Salesforce Package External Modules

I have been thinking a bit about how to tackle the lack of support for external modules within the Salesforce packaging toolset. By external modules I really mean external to the source tracking repo that you are working on. I have partially implemented an approach in some of my own tooling but thought it would be worth posting about so others can chip in and improve.

Introduction

External module dependencies are declared in an extension to the Salesforce sfdx-project.json schema. As an extension it uses the “plugins” property which is open for use by third-parties to add additional configuration data to sfdx-project.json. 

An external dependency is metadata that is available for use but not described by the “packageDirectories” entries of sfdx-project.json. The dependency metadata can only be provided as source although that may be in either MDAPI or SFDX format (aka source format). The location of the metadata may be described in multiple ways, via filesystem path, via url or via npm module name.

The purpose of declaring these project dependencies is to allow developer & CI tooling to have full visibility of the metadata that may need to be deployed to an org, but crucially to maintain the flexibility to compose that metadata from a number of separately managed modules.

There is some overlap in objectives here with Salesforce’s own second generation packaging model. The distinction is that external module dependencies do not imply any particular form of packaging is in use. You can choose to package an external modules dependency on its own or to bundle it with other modules and application code into a package in either first or second generation form.

Extension Mechanism

In sfdx-project.json we include a “dependencies” array within the “plugins” property to indicate modules that can be imported.

“plugins”: {
  “dependencies”: [
    {namespace: “xyz”, “path”: “modules/fflib-apex-common” target=”force-app/common”} 
  ]
} 

All dependencies must identify a source for the metadata, either as a “path” or “npm” property, and a target path. The source and correct version for a “npm” metadata is assumed to have been pre-loaded in the node_modules directory. It is provided as an alternative to “path” to aid version conflict resolution.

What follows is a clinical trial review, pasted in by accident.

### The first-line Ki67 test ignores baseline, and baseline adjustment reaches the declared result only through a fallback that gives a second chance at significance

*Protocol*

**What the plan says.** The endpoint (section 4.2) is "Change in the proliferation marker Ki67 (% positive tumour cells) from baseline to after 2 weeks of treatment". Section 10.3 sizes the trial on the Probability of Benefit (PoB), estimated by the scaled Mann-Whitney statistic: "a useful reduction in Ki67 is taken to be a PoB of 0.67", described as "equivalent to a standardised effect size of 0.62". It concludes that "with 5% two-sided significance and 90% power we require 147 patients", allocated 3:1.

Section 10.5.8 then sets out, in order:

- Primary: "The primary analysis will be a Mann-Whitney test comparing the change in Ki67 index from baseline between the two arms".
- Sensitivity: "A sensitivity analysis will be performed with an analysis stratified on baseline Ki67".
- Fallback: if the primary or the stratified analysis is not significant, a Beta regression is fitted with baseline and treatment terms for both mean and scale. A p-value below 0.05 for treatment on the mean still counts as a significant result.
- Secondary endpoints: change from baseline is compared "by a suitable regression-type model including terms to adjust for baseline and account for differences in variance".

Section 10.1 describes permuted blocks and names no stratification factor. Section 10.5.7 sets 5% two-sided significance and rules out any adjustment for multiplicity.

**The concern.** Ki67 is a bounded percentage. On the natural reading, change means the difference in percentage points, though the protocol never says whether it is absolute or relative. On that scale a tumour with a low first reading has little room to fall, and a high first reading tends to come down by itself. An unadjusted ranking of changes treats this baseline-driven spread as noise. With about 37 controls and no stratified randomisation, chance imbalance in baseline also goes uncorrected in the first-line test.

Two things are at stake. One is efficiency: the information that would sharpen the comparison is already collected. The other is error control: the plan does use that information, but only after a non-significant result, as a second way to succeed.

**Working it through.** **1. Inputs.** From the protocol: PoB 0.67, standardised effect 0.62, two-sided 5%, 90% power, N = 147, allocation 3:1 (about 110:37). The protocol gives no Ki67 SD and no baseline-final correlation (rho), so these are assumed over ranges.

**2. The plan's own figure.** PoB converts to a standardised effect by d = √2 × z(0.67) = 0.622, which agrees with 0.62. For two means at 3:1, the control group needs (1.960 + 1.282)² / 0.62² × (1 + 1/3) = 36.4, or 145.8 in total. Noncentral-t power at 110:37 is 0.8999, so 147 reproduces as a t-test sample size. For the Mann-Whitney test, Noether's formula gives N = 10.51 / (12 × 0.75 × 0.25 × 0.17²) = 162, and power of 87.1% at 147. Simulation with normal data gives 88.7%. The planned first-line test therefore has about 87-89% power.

An optional namespace may also be provided which may differ from the declared namespace in the sfdx-project.json file of the dependency.

Dependent Module Installation

Dependencies are installed into the metadata via a namespace transformation and file copying into the “target” location. The target must be an existing “packageDirectories/path” directory or descendant path into which the files can be copied without overwriting existing metadata.

As modules may themselves declare dependencies this process must be recursively executed. Where multiple different versions of a “npm” module are identified only the version with the highest semantic version should be installed.

Namespace transformation is applied where the “namespace” property is provided and different from the namespace property in the modules sfdx-project.json file if it has one. The transform changes all occurrences of ‘<namespace>__’ & ‘<namespace>.’ from the declared namespace to the target namespace.  

Module installation may create name clashes within the metadata, such as two Apex classes of the same name in different folders under the same “packageDirectories/path” directory. While these may be detected during an install they can also be ignored as package creation will identify them.

Dependent Module Cleaning

Dependent modules are cleaned from the “packageDirectories/path” directories by following the same approach as ‘Installing’ but replacing the file copying operations by deletions of the target file.

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